Study: Minorities more likely than White people to live behind subpar levees

A man-made levee keeps the Mississippi River flood waters away from one side of the downtown Grafton Illinois business area on June 7, 2019. Minority groups including Hispanic and Native American communities are more likely than White people to live behind “subpar” levees, according to a study published Tuesday. File Photo by Bill Greenblatt/UPI

Sept. 5 (UPI) -- Minority groups including Hispanic and Native American communities are more likely than White people to live behind "subpar" levees, earthen embankments that protect against floodwaters, according to a study published Tuesday.

There are several thousand miles of levees in the United States, some of which date as far back as the 1700s when early settlers built them to protect crops. The levees were not designed to become critical infrastructure protecting the homes of millions of Americans.

Researchers with Tufts University and Mississippi State University found that there is "a substantially larger population of disadvantaged communities" living behind crumbling levees, according to their study published in the open-access journal Earth's Future.

"Flooding patterns are exacerbated by anthropogenic climate change in several regions, posing a significant risk to the economy, safety and well-being of the nation," the journal article reads.

"The evolving risk of flooding is shown to disproportionately affect historically underserved and socially vulnerable communities."

Minority groups are more likely to live in low-lying areas with poor drainage systems, exposing their homes to flooding.

The researchers calculated percent disparity rates for different groups to draw their conclusions.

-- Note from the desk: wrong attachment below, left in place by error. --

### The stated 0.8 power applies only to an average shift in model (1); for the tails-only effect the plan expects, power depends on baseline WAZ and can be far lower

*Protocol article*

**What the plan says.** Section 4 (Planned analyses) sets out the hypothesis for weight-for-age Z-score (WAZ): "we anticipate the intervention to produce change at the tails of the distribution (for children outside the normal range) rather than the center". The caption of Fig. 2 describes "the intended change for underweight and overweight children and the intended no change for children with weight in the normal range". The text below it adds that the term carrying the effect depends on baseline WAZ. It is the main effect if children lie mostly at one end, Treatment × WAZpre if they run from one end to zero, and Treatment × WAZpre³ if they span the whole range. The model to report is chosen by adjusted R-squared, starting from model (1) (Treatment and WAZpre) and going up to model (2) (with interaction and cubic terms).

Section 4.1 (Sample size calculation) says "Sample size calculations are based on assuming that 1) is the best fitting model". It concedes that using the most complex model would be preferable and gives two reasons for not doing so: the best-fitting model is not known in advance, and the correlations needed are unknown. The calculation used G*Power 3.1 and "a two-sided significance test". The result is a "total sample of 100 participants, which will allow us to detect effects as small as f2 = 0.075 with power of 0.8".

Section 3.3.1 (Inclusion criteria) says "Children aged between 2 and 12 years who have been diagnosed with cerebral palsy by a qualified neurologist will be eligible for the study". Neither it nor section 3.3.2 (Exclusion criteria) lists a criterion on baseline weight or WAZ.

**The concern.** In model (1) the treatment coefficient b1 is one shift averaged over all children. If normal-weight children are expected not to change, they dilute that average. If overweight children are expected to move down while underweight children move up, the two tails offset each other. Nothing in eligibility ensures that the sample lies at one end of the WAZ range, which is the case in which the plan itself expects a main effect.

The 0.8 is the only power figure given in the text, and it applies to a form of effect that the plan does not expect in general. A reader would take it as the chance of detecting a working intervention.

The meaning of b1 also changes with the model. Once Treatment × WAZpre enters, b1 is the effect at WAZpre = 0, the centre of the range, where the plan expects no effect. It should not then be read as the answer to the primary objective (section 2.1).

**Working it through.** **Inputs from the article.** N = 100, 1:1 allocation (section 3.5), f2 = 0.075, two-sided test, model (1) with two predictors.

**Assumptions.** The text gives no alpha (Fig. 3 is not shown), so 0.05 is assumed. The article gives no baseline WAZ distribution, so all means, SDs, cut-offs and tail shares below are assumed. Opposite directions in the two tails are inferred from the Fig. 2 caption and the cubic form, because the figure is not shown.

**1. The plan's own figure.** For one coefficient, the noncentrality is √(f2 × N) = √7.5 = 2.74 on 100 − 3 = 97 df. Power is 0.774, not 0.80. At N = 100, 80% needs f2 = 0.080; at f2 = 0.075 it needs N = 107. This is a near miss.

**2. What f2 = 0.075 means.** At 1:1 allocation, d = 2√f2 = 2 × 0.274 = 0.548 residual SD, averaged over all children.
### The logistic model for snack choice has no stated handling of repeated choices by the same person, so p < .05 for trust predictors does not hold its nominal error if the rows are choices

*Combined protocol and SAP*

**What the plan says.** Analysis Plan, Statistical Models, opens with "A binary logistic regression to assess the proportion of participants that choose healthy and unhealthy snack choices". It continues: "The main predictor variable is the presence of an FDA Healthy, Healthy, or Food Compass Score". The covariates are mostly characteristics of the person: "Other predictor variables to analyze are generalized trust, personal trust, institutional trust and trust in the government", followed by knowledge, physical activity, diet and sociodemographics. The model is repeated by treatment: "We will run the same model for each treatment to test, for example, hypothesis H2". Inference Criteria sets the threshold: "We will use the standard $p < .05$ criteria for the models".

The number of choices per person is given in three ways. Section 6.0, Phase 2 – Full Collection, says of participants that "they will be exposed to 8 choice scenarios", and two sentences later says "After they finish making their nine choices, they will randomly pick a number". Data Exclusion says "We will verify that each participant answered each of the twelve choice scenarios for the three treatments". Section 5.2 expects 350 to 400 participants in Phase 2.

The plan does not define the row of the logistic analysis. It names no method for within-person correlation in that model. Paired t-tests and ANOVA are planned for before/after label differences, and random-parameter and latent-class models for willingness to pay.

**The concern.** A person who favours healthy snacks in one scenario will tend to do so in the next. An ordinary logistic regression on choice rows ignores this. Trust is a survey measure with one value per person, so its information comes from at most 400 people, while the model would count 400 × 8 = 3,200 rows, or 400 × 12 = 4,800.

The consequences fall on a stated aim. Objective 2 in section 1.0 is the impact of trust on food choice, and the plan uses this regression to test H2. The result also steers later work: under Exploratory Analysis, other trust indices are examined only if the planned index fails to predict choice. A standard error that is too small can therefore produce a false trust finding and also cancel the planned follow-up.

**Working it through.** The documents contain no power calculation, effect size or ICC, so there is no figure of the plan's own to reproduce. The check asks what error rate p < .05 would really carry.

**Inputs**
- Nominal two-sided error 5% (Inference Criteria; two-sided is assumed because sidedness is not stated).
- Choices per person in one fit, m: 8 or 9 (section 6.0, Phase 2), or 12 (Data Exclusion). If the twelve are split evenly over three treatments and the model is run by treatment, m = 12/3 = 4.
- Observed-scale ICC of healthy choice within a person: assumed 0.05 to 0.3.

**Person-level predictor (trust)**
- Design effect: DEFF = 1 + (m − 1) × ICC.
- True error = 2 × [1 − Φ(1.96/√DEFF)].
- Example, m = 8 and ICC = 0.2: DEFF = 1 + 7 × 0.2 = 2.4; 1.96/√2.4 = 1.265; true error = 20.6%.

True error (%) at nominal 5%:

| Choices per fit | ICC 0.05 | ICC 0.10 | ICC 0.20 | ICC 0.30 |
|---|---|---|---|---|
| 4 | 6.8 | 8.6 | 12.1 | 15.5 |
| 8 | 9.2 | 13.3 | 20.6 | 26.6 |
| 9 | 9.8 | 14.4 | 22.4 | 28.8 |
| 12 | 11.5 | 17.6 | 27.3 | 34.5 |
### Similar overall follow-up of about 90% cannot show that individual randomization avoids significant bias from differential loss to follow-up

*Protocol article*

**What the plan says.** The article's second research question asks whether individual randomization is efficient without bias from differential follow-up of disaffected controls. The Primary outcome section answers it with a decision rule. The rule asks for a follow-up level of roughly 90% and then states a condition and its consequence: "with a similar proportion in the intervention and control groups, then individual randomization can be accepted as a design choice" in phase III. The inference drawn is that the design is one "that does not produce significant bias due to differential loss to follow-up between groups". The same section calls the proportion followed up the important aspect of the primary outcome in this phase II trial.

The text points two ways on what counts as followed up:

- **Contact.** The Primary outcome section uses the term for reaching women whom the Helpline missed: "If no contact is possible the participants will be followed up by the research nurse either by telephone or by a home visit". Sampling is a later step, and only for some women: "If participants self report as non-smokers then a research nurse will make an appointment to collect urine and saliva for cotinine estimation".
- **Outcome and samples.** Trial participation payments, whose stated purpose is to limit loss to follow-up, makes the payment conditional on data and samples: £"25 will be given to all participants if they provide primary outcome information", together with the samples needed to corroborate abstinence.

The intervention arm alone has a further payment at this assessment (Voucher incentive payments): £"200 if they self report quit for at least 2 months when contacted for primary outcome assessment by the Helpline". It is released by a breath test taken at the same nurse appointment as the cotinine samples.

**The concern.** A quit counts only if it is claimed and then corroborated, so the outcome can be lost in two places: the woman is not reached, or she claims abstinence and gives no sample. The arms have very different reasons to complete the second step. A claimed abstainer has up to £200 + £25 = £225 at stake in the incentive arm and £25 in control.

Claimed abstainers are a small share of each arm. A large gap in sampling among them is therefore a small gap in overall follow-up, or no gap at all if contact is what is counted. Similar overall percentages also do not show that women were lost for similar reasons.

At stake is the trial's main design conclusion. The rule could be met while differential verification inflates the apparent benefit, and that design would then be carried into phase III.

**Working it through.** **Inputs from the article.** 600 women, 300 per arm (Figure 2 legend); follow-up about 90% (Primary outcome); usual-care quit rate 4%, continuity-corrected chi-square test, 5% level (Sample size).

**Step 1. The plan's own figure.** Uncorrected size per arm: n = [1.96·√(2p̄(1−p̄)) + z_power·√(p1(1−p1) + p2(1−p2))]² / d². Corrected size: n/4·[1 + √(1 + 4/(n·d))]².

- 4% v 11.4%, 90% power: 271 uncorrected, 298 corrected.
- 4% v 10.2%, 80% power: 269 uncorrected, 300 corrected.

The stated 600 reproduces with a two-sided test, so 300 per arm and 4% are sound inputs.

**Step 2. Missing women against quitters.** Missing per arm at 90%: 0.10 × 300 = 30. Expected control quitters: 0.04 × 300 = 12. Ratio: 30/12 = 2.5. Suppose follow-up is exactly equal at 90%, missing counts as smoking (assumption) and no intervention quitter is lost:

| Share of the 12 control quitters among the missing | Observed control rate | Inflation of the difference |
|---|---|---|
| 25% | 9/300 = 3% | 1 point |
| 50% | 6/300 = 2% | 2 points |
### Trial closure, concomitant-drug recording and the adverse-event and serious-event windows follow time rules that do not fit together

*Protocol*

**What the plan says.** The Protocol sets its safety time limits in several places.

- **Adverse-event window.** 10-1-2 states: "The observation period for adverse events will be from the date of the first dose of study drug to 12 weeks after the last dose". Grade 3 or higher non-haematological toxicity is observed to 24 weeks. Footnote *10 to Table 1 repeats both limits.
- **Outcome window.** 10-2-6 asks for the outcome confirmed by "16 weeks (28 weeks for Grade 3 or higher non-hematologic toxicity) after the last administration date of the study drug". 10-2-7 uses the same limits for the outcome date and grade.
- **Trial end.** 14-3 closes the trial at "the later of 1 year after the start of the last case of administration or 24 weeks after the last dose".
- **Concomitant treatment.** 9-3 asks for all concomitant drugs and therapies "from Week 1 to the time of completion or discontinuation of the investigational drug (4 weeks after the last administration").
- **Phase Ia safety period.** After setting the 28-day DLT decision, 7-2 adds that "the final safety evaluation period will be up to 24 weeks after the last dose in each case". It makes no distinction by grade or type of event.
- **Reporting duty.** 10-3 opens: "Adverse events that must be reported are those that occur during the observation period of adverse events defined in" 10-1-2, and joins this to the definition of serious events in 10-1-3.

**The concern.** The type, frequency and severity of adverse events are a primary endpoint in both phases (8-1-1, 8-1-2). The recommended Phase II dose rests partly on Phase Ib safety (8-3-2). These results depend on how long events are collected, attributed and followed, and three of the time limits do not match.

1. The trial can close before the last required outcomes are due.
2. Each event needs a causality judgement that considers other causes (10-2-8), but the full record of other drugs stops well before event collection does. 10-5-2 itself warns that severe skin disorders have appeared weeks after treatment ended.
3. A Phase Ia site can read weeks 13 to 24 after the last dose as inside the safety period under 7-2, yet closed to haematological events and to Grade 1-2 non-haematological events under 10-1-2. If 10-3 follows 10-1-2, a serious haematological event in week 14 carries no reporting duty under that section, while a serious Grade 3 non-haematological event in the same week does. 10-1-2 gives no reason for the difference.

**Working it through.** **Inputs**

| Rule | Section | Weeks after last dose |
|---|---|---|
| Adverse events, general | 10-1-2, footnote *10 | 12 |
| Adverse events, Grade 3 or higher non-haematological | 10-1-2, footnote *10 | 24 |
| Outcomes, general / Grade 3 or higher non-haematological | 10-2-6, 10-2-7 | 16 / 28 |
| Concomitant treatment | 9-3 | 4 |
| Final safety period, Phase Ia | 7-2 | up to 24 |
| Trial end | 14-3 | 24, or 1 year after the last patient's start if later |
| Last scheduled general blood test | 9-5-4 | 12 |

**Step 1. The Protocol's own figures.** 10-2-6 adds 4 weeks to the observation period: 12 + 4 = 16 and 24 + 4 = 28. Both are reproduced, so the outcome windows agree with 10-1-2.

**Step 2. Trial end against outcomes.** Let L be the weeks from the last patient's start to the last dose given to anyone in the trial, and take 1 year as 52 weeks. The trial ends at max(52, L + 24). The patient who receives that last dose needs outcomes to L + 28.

Percent disparity is a measure used to express the difference between the values of two groups. In the study, the disparity represents the percentage of each vulnerable group of interest in the leveed area relative to non-leveed area within the same geographic level.

For instance, to determine the disparity of a Black population in one state, the researchers would subtract the number of Black people living in a non-leveed area from the number of Black people living in a leveed area in the same location. The researchers would then divide that number by the number of Black people in the non-leveed area and multiply by 100 to generate the percentage.

Those figures can then be compared with other groups to evaluate what groups are more likely to have homes in flood zones behind such levees.

Hispanic people had the highest disparity rate of any minority group, 40%, at the national level though Black populations had higher disparities in the Midwest and Southeast.

"The Northeast and West had the most unequal representation in leveed communities, with 57% and 51% overrepresentation of disadvantaged groups behind levees, respectively," the researchers said in a news release.

The researchers also ran correlation statistics and found that leveed areas with a large share of self-identified Hispanics also tend to have higher levels of poverty.

"This is not a simple problem," lead author Farshid Vahedifard admitted in a statement. "No matter how much money you have, you can't just say, 'Okay, now let's rebuild this.' The network is too extensive. But there are other ways we can reduce risk to these communities."

Vahedifard acknowledged that the 2022 Jobs Act championed by the administration of President Joe Biden earmarked $1.2 billion in funding for infrastructure to help minority communities, such as those with failing levees.

"No matter how much funding we get, there's greater need," Vahedifard said. "That's the main reason we have to identify our priority areas, the places at the greatest risk."